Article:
Poll shows Lib­er­als top choice

Num­bers from MQO Re­search show pro­vin­cial Lib­er­als have stopped the bleed­ing af­ter months of drop­ping sup­port

The Guardian (Charlottetown) - - THE ISLAND - BY RYAN ROSS Ryan.Ross@the­guardian.pe.ca Twit­ter.com/ryan­r­ross

With pro­vin­cial Lib­eral sup­port drop­ping over the last year, re­cent poll num­bers don’t sug­gest a cri­sis, but they are some­thing the Lib­er­als are go­ing to need to ad­dress, says a UPEI po­lit­i­cal sci­ence pro­fes­sor.

Those poll num­bers from MQO Re­search still have the Lib­er­als in the lead with the sup­port of 39 per cent of de­cided and lean­ing vot­ers, but that’s down from 64 per cent a year ago.

UPEI pro­fes­sor

Don Desserud said the Lib­er­als will try to ra­tio­nal­ize the num­bers as some­thing pos­i­tive, but deep down they’re go­ing to be wor­ried.

“They’re go­ing to say, ‘OK, we have to start get­ting con­trol of the story and turn­ing this around’,” Desserud said.

Lib­eral sup­port lev­elled off in the July poll and stayed at the same 39 per cent mark as in April af­ter sev­eral months of steady de­clines.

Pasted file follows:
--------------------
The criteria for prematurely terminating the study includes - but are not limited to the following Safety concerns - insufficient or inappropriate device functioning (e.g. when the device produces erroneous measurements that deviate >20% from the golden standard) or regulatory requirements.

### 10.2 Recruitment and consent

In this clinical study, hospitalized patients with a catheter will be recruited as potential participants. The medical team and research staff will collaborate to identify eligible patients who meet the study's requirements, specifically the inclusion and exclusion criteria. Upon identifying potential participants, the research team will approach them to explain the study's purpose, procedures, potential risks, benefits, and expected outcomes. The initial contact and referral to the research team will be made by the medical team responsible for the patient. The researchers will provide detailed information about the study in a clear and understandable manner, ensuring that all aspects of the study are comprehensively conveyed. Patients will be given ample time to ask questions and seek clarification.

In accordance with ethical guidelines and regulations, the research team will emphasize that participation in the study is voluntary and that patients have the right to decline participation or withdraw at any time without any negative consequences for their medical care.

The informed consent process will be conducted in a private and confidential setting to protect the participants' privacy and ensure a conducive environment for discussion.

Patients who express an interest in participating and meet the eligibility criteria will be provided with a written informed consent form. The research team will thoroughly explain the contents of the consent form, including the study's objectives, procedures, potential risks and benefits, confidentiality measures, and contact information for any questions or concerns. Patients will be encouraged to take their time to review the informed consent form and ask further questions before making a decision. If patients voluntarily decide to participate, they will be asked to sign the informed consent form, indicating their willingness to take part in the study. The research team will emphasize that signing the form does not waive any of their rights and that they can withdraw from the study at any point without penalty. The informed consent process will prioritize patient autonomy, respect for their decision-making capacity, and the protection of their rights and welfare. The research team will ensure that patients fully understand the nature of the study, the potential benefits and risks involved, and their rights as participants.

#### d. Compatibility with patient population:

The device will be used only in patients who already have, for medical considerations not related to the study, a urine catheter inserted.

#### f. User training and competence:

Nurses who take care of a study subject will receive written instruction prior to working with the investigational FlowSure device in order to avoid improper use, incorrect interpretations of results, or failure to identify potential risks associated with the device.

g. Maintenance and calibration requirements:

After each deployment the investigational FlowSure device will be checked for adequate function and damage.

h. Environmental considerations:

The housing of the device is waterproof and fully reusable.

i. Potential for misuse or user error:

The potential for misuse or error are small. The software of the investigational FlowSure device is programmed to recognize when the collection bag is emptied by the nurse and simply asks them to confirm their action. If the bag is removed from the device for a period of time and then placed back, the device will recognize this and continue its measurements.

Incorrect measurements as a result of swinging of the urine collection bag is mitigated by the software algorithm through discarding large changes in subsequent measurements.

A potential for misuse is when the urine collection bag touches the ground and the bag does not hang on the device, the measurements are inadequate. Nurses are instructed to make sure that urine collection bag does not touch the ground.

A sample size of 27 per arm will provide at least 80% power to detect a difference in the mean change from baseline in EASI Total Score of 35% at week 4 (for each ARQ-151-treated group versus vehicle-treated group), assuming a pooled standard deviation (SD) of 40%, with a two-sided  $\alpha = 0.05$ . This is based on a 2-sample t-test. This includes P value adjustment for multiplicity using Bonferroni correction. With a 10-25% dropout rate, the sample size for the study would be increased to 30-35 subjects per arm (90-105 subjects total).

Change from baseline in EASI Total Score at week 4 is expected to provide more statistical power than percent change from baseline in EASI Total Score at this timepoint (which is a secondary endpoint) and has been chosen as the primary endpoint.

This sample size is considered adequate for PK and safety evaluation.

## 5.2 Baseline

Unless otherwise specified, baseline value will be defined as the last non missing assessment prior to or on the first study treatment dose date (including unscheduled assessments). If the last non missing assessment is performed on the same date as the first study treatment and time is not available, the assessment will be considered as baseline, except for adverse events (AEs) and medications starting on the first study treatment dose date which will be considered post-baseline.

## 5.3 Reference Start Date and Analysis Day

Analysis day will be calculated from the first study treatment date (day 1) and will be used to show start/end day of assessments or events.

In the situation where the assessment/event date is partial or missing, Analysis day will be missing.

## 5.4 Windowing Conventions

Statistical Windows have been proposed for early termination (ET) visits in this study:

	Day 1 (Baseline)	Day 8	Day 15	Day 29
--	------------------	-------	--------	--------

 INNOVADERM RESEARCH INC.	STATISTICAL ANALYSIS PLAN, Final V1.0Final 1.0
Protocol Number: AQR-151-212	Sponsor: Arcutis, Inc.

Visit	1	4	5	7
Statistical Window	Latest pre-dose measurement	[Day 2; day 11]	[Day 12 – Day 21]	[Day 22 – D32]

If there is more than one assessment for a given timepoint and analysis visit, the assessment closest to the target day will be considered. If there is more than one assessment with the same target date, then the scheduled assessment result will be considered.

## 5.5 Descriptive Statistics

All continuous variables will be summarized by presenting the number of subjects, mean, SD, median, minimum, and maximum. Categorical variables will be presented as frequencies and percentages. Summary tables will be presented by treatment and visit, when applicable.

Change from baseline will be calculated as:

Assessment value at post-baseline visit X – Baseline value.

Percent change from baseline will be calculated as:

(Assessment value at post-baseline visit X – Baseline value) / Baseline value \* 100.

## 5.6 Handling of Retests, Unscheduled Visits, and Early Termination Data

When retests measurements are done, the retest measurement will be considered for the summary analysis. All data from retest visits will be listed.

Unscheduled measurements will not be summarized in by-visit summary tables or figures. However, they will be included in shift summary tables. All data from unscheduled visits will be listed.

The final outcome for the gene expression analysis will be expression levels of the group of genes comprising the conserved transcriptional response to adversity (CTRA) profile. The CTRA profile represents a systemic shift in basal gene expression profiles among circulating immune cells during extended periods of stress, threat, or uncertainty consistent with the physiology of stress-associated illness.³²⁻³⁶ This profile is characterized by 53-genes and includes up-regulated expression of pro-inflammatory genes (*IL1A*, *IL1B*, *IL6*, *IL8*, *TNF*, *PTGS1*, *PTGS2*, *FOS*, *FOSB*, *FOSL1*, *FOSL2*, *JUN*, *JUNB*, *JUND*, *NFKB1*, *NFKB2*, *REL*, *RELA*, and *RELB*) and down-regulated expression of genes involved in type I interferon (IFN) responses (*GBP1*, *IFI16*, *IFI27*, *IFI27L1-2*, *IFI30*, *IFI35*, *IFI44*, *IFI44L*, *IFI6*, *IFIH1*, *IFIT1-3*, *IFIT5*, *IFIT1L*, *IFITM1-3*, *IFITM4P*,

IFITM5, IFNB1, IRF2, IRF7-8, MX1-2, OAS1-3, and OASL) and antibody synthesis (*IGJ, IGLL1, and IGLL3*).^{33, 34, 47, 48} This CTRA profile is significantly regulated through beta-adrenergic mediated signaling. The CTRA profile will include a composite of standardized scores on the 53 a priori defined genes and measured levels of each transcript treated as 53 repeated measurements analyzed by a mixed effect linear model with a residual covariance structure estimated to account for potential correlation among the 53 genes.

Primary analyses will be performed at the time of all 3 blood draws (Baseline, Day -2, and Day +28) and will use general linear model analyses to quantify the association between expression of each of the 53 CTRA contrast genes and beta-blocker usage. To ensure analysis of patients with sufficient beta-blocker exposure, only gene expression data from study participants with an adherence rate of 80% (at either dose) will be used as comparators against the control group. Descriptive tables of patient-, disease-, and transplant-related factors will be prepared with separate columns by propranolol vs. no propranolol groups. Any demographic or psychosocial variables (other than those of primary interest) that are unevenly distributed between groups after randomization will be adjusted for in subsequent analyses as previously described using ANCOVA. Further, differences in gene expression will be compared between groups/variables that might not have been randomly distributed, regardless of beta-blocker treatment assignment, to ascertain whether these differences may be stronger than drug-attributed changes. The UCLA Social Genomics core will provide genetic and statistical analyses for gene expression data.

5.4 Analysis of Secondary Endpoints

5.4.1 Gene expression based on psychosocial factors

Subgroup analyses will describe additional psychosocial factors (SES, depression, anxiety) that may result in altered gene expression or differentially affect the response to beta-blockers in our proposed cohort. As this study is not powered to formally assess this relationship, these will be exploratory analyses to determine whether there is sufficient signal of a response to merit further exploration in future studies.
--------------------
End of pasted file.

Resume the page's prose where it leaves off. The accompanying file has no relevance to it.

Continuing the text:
While the Lib­er­als re­main the top choice, the PC Party was next at 31 per cent of de­cided or lean­ing vot­ers, fol­lowed by the Green party at 22 per cent.

The NDP was last at seven per cent. Desserud said the Lib­er­als will take com­fort in the fact they are still lead­ing, but they must be con­cerned about the big drop in sup­port from last year.

For the PC Party, Desserud said they must be happy with the num­bers and won­der­ing if they would be bet­ter with a per­ma­nent leader.

“It’s ob­vi­ously bet­ter than it was be­fore, which means that peo­ple are start­ing to look at the (Pro­gres­sive) Con­ser­va­tive Party care­fully,” he said.

Desserud said the num­bers are ex­cel­lent for the Green party, but they

aren’t at the thresh­old of around 30 per cent that trans­lates into seats.

“They’ve got a lit­tle ways to go, but that’s the prob­lem the smaller par­ties have un­der our sys­tem.”

“They’re go­ing to say, ‘OK, we have to start get­ting con­trol of the story and turn­ing this around’.’’ UPEI pro­fes­sor Don Desserud

The poll also asked re­spon­dents to rate Premier Wade MacLauch­lan’s over­all per­for­mance on a scale of one to 10, with one be­ing the weak­est.

Of those who re­sponded, 60 per cent rated him be­tween one and five.

That was in con­trast to Oc­to­ber 2016 when 35 per cent gave him a rat­ing of five or lower.

Desserud said the premier is al­ways the fo­cus of at­ten­tion and the pub­lic sees any­thing that is go­ing wrong as his fault.

“What they’ll be wor­ried about is the trend and whether this is go­ing to get worse,” he said.

MacLauch­lan

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